MEET THE AUDIENCE | 19/04/2017
Just how big is Big Brother?
Canadian filmmaker Nicholas de Pencier provides some answers to how the power and influence of the internet has shaped global events, first in his film Black Code, then by addressing the HKIFF audience following a well-attended screening on 17 April at the sky cinema.
De Pencier’s documentary, based on the book of the same name by Ronald J. Deibert, director of the Citizen Lab at the University of Toronto’s Munk School of Global Affairs (who is interviewed at length in the film), reflects on the overwhelming muscle of the surveillance state—governments that use communication technology to monitor their citizens’ every move. De Pencier traveled around the world, examining censorship and authoritarianism in hot spots such as Tibet, Syria, Pakistan, Ethiopia and Brazil, stitching together a tale of technological horror—and hope—as people across the globe come to grips with the impact of the internet.
Noting that surveillance and computers were outside his area of expertise, De Pencier admitted that he learned “so much” from Deibert’s book and wanted to bring those ideas to the screen. We are living in “an entirely new media environment—and that goes for news, and it goes for documentary films and it goes for fiction films,” he said. “The internet has really changed, certainly, the business model, but a lot of what is possible—what stories can get told easily, and what stories are really a struggle in this new dynamic.”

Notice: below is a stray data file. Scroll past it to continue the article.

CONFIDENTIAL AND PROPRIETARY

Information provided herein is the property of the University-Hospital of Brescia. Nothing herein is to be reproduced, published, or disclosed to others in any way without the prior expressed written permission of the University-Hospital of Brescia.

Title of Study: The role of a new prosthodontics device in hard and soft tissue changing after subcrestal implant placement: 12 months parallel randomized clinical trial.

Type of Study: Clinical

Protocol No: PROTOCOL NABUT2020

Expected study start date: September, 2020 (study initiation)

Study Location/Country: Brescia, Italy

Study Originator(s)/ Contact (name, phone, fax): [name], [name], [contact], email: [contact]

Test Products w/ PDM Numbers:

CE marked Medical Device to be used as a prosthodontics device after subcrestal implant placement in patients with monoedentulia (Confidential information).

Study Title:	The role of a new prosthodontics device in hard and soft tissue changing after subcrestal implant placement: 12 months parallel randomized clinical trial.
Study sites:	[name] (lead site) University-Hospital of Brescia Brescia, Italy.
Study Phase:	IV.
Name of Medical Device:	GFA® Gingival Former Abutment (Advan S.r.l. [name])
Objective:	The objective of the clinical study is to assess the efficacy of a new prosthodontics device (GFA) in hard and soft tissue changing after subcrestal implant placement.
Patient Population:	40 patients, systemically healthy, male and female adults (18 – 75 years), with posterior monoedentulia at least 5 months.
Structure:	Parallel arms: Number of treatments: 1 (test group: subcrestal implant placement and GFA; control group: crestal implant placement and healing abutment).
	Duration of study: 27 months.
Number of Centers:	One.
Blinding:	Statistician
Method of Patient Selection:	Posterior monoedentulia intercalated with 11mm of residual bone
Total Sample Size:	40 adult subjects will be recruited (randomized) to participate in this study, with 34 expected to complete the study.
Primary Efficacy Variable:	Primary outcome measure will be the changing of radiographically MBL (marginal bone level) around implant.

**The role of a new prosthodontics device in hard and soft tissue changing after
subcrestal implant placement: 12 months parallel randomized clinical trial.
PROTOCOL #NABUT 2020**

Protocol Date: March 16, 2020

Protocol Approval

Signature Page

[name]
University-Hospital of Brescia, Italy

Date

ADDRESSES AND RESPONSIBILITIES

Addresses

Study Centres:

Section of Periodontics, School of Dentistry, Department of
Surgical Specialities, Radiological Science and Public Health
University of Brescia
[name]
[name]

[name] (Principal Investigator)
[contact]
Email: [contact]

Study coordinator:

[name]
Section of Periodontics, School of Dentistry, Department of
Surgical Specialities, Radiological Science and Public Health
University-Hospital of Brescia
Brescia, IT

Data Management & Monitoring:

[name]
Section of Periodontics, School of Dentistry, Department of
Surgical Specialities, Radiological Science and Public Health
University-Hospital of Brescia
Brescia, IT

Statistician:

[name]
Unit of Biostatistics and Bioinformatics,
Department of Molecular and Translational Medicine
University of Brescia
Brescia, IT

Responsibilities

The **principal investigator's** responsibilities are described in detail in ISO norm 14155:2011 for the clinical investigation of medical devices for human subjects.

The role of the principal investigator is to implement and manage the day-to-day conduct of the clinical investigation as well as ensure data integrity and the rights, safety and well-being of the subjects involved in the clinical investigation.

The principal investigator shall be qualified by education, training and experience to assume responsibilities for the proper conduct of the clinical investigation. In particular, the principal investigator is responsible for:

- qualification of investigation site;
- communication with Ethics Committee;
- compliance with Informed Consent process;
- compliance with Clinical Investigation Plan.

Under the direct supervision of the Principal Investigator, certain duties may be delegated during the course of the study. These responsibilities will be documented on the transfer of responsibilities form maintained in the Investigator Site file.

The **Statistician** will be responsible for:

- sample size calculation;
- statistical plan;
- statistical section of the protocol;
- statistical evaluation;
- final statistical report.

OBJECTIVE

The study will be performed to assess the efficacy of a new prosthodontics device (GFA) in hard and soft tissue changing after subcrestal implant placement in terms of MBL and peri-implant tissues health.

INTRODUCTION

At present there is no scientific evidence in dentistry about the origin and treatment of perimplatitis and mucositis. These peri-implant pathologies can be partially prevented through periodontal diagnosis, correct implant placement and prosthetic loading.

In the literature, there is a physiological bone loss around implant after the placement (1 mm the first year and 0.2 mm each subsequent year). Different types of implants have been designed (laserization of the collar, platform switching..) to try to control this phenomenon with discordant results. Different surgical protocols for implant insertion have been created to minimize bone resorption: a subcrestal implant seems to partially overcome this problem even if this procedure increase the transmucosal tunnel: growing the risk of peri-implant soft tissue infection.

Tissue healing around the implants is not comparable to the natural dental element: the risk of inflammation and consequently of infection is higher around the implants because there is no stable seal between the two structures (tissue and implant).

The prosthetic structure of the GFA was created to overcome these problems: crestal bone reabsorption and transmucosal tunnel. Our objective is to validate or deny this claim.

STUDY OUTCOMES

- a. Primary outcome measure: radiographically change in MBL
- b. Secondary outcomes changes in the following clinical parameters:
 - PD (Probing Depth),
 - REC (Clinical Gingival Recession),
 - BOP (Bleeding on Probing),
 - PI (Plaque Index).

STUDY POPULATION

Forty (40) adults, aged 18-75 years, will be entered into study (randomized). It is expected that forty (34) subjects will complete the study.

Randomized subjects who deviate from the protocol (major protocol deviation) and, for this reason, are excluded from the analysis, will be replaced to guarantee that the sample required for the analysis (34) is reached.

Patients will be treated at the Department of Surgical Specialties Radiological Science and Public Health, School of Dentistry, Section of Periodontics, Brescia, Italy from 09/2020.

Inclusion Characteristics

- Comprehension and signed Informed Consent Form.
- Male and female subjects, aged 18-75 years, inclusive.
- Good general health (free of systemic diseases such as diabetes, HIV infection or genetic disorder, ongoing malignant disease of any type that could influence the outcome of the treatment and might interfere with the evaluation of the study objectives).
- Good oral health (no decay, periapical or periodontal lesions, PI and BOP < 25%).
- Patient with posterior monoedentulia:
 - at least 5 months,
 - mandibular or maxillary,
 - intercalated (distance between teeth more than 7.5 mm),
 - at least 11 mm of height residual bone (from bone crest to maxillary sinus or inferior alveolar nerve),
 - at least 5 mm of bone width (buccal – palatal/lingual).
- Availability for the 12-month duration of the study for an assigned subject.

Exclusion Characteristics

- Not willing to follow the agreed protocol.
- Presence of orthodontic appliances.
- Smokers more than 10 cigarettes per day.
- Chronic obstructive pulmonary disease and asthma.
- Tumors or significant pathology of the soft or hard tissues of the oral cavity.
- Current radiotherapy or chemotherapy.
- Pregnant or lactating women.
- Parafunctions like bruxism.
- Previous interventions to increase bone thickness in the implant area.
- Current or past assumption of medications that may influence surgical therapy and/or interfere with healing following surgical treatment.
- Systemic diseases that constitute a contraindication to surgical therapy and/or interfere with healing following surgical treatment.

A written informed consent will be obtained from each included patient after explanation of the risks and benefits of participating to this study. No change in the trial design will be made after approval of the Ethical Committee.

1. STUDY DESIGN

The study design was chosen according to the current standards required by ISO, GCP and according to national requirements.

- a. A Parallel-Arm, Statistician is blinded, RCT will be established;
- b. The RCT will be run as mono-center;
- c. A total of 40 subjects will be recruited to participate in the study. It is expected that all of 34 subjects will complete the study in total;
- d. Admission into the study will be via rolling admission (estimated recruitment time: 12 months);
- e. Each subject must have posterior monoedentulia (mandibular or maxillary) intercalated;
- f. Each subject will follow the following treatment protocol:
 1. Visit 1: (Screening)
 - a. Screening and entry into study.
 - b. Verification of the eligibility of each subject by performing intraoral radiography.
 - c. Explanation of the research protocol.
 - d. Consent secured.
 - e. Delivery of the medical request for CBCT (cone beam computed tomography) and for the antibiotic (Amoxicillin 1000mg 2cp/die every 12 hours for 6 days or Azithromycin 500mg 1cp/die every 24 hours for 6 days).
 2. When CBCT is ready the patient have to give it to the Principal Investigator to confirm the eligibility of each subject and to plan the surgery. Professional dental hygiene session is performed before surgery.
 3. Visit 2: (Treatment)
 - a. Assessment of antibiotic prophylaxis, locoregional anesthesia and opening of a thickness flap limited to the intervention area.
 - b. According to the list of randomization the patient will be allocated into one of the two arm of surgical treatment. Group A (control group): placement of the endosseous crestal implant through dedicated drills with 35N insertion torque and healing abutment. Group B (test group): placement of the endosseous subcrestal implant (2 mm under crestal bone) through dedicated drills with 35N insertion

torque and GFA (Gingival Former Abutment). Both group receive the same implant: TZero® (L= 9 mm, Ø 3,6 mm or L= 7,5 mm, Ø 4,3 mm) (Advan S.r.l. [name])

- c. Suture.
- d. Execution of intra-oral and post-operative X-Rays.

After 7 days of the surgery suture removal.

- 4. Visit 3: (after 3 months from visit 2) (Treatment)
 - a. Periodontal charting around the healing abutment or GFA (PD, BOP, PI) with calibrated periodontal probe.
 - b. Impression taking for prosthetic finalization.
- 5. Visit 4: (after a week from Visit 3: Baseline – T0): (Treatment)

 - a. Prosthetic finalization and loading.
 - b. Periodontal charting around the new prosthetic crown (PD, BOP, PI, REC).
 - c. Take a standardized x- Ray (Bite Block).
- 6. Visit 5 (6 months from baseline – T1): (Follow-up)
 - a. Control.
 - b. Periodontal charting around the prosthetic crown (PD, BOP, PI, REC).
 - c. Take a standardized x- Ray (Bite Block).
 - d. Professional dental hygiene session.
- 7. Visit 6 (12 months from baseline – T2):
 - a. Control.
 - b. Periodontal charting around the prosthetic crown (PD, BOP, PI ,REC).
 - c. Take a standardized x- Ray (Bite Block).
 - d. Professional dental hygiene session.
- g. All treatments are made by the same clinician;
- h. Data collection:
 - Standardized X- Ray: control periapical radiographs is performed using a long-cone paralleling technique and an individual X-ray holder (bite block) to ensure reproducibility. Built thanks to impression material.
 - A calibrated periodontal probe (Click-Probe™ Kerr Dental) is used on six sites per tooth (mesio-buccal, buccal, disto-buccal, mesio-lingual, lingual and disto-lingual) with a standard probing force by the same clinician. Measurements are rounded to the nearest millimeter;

The film shows how governments use the internet to monitor, track and crush political dissent; it also highlights ordinary citizens who use video and other relatively inexpensive technologies to bring illegal police tactics and extrajudicial abuses to a worldwide audience. “I’m humbled by the bravery of many of my subjects [in the film] who’ve had real challenges. I think it’s the privilege and also the responsibility of someone in my position who can raise a budget” to show audiences the critical issues.
Making a film about censorship presented a challenge, de Pencier said. Rather than having a gaggle of talking heads and university professors, “I decided in the film to try to get first-hand accounts” of those who’ve suffered under government surveillance, such as exiled Tibetans and Syrian dissidents.
Host and director Nicholas de Pencier
Many governments, of course, use surveillance to protect its citizens from real threats, such as terrorism. And one audience member asked how the world can reconcile the legitimate use of technology with the abuse of authority. “That’s the most difficult part of this equation,” de Pencier admitted. “There’s no question we need security, and I think electronic tools will be a big part of that. [But] there are ways they can still use these tools appropriately without abusing them. Checks and balances existed before for national security organizations, but we haven’t caught up to this paradigm.” And if the world doesn’t address these issues quickly, he added, “there’s the potential for bad things to happen.”
The second screening of Black Code will be held at 7:45 p.m. on 19 April (Wednesday) at the Grand Cinema. De Pencier will meet with the audience for another post-screening Q&A session.